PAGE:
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Butte residents can still have a ghoulishly good time this Halloween with Treat Street
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Butte residents can still have a ghoulishly good time this Halloween with Treat Street

Treat Street at the World Museum of Mining is tradition for Butte children

Amelia Pearston, 9, collects candy with her family along Treat Street during the World Museum of Mining's annual Halloween event in 2019. This year's event will be a drive-through, outdoor event at the old Safeway Warehouse parking lot behind the Walmart on Wynne Ave.

Halloween will look different this year, but fun can still be had at a drive-through, outdoor event here in Butte-Silver Bow.

Door-to-door trick-or-treating has been deemed high risk by the Centers for Disease Control and Prevention. So have trunk-or-treat events, costume parties and haunted houses that are held indoors.

Purveyors of fright, however, were still determined to deliver the fun in Butte, even if it has to be to guests in their cars.

County health officials Wednesday morning approved a community drive-through event on Oct. 31 where people in costumes hand out pre-bagged collections of candy to drivers while they and kids stay in their vehicles.

“Over $12,000 worth of candy will be going out to Butte kids,” said Butte radio station owner and operator Ron Davis.

Davis’ Butte Broadcasting Inc. has joined others to hold an annual Halloween event where kids walk through the World Museum of Mining and receive candy at tables sponsored by dozens of businesses, nonprofits and other groups. Some hand out information to parents, too.

A plan for a drive-through event has been in the works since early September. Davis said he and Museum Executive Director Jeanette Kopf knew the annual Treat Street event wouldn’t be possible this Halloween given COVID-19 safety concerns, so they talked about alternatives with John Rolich of the Butte-Silver Bow Department.

Davis said he and other organizers have been working closely with Rolich ever since.

“We met with John, designed everything through John and his assistant, who we turned in our plans to,” Davis said. “We got a green light several times, so we bought the candy.”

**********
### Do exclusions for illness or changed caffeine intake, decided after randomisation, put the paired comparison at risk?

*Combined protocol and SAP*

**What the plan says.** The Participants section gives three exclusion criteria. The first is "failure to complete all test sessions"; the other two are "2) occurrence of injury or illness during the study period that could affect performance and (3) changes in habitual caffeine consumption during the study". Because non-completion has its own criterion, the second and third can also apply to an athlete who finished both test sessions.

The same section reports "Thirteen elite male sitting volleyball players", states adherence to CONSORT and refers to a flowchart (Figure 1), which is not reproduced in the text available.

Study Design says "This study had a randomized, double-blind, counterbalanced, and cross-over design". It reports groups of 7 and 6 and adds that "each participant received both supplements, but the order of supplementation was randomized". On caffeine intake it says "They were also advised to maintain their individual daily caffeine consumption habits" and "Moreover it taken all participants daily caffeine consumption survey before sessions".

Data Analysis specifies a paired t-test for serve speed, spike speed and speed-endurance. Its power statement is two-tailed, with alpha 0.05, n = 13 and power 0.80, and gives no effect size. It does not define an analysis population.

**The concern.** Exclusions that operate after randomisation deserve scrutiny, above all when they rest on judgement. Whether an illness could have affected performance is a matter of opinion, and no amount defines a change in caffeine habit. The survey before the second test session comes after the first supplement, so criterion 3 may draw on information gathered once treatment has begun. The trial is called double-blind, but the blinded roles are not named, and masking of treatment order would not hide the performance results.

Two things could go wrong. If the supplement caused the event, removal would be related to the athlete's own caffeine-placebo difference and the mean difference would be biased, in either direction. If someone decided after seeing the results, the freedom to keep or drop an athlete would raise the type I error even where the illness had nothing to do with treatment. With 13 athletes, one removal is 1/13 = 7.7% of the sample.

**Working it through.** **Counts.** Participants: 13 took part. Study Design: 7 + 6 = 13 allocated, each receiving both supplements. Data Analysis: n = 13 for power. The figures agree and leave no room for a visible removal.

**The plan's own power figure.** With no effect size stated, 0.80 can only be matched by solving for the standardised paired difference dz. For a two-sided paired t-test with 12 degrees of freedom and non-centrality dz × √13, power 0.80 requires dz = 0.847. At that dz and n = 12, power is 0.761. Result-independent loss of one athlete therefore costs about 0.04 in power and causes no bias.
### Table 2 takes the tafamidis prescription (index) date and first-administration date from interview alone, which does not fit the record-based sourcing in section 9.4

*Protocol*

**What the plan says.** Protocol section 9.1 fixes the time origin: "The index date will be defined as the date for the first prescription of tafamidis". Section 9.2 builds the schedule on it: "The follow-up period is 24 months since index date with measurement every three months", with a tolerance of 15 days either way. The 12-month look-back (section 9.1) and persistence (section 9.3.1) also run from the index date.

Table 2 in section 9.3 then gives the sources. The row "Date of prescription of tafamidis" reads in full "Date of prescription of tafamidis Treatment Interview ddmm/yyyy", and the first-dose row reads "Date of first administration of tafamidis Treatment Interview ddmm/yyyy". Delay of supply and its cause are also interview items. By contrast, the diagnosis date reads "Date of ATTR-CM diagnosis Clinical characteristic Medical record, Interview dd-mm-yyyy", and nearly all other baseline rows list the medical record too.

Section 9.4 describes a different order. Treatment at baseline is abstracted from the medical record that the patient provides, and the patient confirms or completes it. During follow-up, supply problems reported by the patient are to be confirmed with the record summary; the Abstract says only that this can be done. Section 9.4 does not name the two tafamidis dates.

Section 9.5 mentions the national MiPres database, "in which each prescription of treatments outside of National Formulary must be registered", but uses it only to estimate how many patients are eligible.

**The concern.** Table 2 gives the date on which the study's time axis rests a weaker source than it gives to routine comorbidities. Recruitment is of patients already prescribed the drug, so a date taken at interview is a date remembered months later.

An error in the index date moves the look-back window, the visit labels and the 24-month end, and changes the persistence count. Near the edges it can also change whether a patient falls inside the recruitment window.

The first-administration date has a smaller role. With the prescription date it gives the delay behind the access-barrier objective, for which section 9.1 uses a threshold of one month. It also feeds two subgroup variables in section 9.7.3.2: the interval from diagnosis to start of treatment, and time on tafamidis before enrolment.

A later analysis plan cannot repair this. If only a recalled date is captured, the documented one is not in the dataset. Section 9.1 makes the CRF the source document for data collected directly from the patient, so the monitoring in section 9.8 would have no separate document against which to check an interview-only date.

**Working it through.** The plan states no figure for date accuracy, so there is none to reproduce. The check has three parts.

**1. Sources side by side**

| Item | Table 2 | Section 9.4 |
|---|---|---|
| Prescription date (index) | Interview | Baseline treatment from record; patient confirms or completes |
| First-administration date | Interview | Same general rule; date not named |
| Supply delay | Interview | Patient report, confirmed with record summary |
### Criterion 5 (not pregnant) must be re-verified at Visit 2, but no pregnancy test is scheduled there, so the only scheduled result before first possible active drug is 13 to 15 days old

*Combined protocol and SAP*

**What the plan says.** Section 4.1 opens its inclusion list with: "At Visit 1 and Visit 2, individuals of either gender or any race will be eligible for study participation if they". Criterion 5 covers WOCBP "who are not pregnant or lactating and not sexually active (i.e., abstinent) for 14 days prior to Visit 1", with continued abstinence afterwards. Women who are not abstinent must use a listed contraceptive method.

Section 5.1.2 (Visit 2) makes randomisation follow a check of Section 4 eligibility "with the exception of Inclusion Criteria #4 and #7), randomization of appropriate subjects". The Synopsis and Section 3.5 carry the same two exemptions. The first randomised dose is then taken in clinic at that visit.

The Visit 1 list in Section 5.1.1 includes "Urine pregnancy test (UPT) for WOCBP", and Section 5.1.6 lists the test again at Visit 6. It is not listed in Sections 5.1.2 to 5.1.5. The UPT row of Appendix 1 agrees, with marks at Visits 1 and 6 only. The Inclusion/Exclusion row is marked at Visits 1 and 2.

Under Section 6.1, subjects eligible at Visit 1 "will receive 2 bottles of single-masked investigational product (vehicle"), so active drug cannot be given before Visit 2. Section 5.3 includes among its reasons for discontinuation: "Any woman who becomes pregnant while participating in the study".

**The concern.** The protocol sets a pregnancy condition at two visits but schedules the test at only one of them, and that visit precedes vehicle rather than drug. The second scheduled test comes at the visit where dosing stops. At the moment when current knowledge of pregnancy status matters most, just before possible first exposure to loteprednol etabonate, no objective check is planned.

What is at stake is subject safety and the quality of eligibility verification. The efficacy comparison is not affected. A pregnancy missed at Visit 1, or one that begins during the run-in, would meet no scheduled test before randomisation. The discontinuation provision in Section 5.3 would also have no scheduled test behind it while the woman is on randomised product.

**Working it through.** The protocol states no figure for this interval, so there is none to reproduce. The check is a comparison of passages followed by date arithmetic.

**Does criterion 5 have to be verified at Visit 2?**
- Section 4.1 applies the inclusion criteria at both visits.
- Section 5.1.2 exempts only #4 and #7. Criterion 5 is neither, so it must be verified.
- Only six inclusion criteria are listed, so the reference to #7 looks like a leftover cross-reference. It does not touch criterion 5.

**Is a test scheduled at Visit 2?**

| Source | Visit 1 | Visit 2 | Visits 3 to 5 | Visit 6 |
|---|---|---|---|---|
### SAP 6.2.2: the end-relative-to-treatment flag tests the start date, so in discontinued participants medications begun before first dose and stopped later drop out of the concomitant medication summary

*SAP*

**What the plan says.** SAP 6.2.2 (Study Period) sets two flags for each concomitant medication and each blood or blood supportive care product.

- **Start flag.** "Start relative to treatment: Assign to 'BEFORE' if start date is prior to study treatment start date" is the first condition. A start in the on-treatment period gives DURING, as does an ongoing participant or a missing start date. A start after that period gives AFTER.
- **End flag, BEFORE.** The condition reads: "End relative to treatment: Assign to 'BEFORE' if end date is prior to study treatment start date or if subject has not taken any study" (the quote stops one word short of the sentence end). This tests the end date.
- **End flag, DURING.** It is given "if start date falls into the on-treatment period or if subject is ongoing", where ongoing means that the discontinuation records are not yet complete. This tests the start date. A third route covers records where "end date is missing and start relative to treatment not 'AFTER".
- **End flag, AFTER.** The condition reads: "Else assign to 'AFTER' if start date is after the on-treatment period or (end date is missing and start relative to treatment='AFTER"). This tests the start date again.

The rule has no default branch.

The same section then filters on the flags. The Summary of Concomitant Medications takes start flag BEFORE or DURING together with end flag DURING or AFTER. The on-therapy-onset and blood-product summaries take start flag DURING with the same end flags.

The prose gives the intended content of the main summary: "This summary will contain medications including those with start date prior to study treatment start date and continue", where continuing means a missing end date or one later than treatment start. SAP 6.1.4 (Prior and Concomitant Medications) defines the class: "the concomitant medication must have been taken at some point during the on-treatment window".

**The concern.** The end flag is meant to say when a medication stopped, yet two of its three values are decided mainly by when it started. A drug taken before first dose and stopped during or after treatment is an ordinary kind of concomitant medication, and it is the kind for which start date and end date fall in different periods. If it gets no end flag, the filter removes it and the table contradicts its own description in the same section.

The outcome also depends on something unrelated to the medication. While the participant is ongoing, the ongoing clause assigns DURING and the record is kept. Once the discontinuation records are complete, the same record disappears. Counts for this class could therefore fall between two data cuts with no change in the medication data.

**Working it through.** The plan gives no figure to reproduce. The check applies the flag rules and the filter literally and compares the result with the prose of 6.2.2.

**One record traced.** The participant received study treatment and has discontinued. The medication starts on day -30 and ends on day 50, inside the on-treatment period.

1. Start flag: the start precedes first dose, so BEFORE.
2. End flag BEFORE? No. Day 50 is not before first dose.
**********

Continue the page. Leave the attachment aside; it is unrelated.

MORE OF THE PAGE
Rolich, director of the department’s Environmental Health Division, said the drive-through event is one of the few he still feels comfortable with.

“Because you’re not having a mass gathering. You're having basically cars going through and they're giving out the candy, and it's outdoors … which all the statistics show are less likely to actually cause a super spreader,” Rolich told members of the county’s Board of Health on Wednesday.

The alternative Halloween event, Treat Street, will take place from noon to 4 p.m. on Oct. 31 at the old Safeway Warehouse parking lot behind the Walmart on Wynne Ave.

The plan is to have people arrive in their vehicles at a northern entrance. The vehicles would split into four lanes and make their way to five stops where people dressed for Halloween — perhaps even school mascots — hand out treats. The sheriff’s department and the local fire department will be assisting with traffic control.

“Four stops will have people handing out single bags with all kinds of candy inside,” Davis said. “But at the middle stop, the kids will be getting non-candy sorts of things, like gift certificates to local businesses, toothbrushes, and a list of businesses that are participating.”

At the same time, as vehicles are making their way to each stop, volunteers in costume from the Butte Shriners or the local high school will be standing, 6 feet apart, along the sidelines and away from the cars, to greet folks as they drive by.

“MAGIC 97.7 will be playing Halloween music during the event from noon to 4 p.m. as folks drive through Treat Street,” Davis said.

Each kid will walk away from the drive through event with 80 to 100 pieces of candy, Davis said.

The candy would be pre-bagged by volunteers wearing masks and gloves at least 72 hours in advance, since research has shown COVID-19 can live on surfaces for up the three days.

“Starting next Monday, Butte High School students in the Montana History Club will be bagging candy. There will be 15 to 20 pieces of candy per bag,” Davis said. “We also have individuals from local organizations who will be volunteering. The bagging will take place at the Butte Civic Center and the groups will be coming to bag candy at different two-hour time slots.”

Davis expects all the candy will be bagged by Monday, Oct. 26 — more than 72 hours before the Halloween event. Those handing out the candy bags at the event would also wear masks and latex gloves.

“If for some reason Treat Street was to get canceled, we’ll still bag the candy as we had planned and then distribute the bags to all the local schools,” Davis said. “I can’t eat $12,000 worth of candy myself.”

Davis said Treat Street has been a Butte annual event since 2007, but this year the event received double the amount of donations for candy. The main donors include NorthWestern Energy, Town Pump, Lot Lines, and the Marine Corps League, which put out boxes used for Toys for Tots, so that people can donate candy.


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Kristine de Leon is a reporter for the Montana Standard, her focus in on natural resource stories.

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